• Batman Returns (1992) . Tim Burton.s best film has Gotham covered in snow and Christmas dér as Shreck, Cobblepot, and company wreak havoc.  It.s the most emotionally-charged of any Batman film.
  • Love Actually (2003) . The sweetest movie on this list, it takes several premises that defy believability and turns them into a dense truffle of a film with real staying power.  The pornographic subplot does little to relieve sugar shock.
  • The Ice Harvest (2005) . A comedic thriller with terrific bite; Christmas Eve has never felt so desperate.

Top Blu-ray Upgrades

As Blu-ray technology grows further refined with the years and companies cut their teeth on what works and doesn.t with both mastering and special features, they begin to dig deeper into their vaults for films to release. Some are presentations that are striking on their own as beautifully-shot pictures, while others are pieces of work that have desperately needed a boost with a new release for quite some time. What we get, as lovers of both the technology and of movies in general, are high-definition releases that truly showcase the difference between the DVD technology of yesteryear and the new-fangled crispness and clarity of Blu-ray -- steps closer to true cinema in the home. 2009 has been a phenomenal year for upgrades in that regard, showcasing jumps from non-16x9 DVDs and lackluster, incorrect transfers to stunning HD clarity. Several of the best appear below (in alphabetical order):

aud1.jpgAudition

Batman Returns from Batman Anthology

Bottle Rocket

Braveheart

Monsoon Wedding

Pinocchio

Requiem for a Dream

Seventh Seal

Wings of Desire

Wizard of Oz


Import Finds by Stuart Galbraith IV

If you've resisted buying a region-free DVD or Blu-ray player up to now, or even if you have one you may not be aware of these great, mostly also-rans available for import. These aren't necessarily the best-known import titles, but for one reason or another well worth getting. Some aren't available in the United States at all; in other cases the import version offers a far superior transfer and often a much lower price, even with the added shipping fees.

Okay - I'm cheating a bit. Many of the DVDs and Blu-rays listed below were actually released prior to January 1, 2009. However, I've included these older releases because, in 2009, many became incredibly affordable, as much as 80% off their original SRP, and therefore offers so good they justify the cost of buying a region-free player all by themselves.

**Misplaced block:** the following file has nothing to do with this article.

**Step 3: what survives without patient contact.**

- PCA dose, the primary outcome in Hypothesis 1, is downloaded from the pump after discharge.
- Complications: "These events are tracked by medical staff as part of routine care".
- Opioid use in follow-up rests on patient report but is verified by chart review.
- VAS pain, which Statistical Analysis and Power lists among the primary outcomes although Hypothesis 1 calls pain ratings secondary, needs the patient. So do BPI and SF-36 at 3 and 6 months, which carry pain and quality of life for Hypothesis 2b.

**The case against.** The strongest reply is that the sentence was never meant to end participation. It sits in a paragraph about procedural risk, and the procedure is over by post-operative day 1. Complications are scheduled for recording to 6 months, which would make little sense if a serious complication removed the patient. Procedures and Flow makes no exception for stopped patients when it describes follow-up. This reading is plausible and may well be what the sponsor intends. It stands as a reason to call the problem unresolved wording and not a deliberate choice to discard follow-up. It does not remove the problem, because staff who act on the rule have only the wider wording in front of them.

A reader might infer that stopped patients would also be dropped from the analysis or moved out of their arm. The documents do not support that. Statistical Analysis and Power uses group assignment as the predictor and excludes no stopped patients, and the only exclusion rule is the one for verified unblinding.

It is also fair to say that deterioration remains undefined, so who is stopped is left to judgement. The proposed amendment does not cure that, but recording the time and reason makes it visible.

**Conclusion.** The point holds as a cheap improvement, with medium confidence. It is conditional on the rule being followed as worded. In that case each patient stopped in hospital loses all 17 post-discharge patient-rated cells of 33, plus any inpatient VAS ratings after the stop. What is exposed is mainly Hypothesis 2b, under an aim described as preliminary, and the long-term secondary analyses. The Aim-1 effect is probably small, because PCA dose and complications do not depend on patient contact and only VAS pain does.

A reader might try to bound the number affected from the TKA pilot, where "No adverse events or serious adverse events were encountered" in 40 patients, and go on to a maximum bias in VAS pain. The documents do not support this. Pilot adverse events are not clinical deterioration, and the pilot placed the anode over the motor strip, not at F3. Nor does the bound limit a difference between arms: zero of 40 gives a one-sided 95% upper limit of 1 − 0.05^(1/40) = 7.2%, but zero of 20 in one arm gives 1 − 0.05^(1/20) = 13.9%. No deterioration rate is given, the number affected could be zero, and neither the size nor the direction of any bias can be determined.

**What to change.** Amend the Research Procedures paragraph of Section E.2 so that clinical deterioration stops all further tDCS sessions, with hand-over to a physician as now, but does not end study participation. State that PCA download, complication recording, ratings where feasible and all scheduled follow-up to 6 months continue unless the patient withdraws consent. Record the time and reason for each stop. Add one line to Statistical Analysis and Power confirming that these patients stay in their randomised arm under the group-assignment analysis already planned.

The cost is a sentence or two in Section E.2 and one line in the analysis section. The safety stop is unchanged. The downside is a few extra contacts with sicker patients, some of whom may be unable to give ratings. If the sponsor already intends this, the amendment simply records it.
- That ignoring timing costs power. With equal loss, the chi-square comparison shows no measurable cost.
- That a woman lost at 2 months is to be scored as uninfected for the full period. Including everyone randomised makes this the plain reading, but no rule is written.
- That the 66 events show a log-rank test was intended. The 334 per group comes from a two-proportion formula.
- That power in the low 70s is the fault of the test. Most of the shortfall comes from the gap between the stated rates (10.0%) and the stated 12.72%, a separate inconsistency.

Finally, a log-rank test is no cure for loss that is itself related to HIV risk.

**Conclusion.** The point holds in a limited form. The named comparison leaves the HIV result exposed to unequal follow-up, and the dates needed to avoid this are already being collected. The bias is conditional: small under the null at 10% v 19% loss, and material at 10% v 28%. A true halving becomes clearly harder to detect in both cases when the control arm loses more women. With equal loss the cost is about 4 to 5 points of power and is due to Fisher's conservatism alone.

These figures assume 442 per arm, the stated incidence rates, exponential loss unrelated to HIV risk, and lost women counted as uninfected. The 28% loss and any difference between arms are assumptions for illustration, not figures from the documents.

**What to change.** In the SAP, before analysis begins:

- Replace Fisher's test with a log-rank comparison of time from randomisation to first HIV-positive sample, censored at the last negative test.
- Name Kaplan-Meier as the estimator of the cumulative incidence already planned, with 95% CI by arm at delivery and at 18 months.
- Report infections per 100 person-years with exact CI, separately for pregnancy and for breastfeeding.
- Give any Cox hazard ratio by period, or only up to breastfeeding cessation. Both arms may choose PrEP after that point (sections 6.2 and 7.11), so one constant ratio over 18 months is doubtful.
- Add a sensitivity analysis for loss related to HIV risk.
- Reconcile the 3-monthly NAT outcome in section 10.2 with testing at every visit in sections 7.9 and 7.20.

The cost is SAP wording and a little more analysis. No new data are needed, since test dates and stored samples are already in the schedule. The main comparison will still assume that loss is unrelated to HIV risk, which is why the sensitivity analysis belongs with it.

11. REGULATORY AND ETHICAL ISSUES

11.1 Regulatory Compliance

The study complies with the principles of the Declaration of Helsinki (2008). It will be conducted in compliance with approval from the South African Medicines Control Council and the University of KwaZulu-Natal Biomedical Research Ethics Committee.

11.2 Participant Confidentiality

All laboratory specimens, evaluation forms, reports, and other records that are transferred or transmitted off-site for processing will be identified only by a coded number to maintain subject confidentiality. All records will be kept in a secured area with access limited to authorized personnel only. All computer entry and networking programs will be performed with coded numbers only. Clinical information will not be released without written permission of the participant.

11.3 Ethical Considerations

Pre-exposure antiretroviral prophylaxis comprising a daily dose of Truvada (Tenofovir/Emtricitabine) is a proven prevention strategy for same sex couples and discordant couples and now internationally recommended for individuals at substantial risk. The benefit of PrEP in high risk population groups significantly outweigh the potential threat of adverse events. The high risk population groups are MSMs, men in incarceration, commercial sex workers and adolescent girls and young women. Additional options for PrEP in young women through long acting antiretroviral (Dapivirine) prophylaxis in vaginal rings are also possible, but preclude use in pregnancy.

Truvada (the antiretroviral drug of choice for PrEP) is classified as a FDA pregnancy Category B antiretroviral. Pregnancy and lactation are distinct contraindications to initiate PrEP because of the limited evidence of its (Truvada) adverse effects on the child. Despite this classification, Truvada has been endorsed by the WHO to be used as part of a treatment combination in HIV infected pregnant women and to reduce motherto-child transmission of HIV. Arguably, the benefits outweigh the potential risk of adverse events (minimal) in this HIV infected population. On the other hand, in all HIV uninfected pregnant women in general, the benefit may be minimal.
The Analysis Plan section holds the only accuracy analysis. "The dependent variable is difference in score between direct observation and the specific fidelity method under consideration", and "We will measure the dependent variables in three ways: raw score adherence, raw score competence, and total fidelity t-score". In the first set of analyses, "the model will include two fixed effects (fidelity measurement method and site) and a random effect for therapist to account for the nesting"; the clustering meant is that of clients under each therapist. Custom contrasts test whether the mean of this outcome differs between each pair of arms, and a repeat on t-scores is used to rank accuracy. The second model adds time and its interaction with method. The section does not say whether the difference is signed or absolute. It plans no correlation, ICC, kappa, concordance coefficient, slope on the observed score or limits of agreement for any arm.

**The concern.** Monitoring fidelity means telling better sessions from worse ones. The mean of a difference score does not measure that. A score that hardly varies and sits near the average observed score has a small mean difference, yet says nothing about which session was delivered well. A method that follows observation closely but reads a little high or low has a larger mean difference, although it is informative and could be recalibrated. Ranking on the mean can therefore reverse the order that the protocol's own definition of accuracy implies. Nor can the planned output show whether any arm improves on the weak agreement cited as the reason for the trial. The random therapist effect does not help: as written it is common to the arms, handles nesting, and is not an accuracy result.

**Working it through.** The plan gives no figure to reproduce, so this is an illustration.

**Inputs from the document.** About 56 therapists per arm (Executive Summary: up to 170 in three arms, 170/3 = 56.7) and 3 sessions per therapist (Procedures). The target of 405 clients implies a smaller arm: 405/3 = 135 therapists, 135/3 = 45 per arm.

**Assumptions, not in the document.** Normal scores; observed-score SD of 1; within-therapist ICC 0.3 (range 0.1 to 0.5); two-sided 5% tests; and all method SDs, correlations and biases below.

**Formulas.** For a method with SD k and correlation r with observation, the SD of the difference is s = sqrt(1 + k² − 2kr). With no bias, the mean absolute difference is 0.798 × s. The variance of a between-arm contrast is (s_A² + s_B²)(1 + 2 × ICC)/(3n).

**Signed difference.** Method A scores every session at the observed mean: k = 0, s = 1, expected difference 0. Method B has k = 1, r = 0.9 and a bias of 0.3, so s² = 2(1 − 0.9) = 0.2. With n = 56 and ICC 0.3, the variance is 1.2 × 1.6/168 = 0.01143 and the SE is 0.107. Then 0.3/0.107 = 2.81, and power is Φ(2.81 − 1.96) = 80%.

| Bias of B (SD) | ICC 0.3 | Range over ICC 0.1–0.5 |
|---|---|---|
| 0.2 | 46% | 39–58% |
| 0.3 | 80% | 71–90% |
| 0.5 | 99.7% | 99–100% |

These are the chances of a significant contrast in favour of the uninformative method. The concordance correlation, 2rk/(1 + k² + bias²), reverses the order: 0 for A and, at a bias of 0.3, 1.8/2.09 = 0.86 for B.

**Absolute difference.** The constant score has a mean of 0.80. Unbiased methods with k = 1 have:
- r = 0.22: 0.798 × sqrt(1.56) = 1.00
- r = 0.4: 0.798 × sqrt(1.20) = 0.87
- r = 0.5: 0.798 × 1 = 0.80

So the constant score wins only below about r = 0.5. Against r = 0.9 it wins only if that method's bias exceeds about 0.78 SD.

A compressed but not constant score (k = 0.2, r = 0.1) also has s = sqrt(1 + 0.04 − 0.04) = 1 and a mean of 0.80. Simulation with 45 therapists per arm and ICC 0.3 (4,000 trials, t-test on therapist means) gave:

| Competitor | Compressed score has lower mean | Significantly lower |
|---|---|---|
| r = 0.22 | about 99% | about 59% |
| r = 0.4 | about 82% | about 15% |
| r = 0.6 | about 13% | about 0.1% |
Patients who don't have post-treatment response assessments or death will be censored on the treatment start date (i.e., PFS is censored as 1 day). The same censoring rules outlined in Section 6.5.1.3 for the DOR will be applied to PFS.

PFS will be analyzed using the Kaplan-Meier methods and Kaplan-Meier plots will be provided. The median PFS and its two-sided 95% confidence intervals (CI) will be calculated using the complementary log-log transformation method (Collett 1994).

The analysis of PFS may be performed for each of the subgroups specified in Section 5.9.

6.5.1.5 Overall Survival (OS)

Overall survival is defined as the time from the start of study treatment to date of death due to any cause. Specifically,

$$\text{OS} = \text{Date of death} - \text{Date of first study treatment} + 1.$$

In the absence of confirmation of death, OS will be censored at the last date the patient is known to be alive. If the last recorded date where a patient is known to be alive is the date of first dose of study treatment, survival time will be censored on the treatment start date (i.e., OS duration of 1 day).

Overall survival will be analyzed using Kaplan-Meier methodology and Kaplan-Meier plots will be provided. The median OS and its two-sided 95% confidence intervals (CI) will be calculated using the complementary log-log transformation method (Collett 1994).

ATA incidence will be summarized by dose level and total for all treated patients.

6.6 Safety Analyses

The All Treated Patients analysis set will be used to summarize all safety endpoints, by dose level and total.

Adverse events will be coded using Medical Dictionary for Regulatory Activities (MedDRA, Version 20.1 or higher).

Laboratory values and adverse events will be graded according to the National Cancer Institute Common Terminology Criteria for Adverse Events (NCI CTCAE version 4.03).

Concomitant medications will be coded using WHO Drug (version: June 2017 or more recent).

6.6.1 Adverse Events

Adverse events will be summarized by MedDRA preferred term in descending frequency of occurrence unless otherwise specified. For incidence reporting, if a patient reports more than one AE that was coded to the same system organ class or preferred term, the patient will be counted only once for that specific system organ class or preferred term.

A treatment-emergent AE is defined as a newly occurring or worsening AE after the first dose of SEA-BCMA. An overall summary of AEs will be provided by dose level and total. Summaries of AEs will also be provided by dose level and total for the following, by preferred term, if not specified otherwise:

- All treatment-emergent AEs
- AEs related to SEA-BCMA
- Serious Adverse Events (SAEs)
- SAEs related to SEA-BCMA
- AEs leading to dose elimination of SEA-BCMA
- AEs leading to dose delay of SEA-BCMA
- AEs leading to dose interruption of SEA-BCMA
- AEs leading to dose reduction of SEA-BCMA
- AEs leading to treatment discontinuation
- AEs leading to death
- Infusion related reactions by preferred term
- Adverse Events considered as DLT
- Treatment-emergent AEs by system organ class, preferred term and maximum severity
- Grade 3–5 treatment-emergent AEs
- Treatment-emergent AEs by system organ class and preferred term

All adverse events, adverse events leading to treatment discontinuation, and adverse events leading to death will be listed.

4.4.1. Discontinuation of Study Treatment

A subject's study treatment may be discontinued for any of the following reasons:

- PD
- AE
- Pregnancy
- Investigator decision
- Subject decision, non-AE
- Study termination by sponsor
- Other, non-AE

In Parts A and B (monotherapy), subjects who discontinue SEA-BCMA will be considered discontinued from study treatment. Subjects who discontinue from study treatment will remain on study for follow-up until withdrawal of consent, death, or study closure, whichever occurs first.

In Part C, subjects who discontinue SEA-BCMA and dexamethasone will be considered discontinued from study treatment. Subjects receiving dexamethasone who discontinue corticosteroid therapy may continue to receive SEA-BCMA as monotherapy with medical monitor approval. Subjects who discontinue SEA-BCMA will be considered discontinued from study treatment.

landh1.jpgLaurel & Hardy - The Collection
This incredible 21-disc set of nearly every Laurel & Hardy movie produced during their best years at Hal Roach Studios - from their early silents to their later sound comedies, both short subjects and features - originally retailed for £199.99, or about $330. But for most of 2009 this incredible set, featuring lots of great extra features and bonus shorts, has been around 78% off its SRP, which comes out to a mere $50 or so shipped to the U.S.! With U.S. rights holder Hallmark utterly disinterested in releasing these films here, this is a must-have for fans of classic film comedy.

Gold
One of the great unsung action thrillers of the 1970s, Gold is a superbly directed and very suspenseful movie about South Africa's gold-mining industry. It was produced by many of the people associated with the James Bond series, including cutter-turned-director Peter Hunt, editor John Glen, title designer Maurice Binder, and star Roger Moore, who gives one of his best performances. (The score by Elmer Bernstein is also a knockout.) The 16:9 enhanced transfer isn't great, but for now the UK DVD is by far the best way to see it.

ER
When it comes to TV, you might assume British DVDs are only good for British television shows, but you'd be wrong. For instance, in the U.S. the twelfth season of ER isn't even due out until next January, but in the U.K. the 13th, 14th, and 15th (and final) seasons have already been released - and in some cases for a lot less money. ER: The Complete 13th Season is just £9.98 ($16.55) on Amazon UK - that's about half the cost of ER season sets in the U.S.

The Michael Palin Collection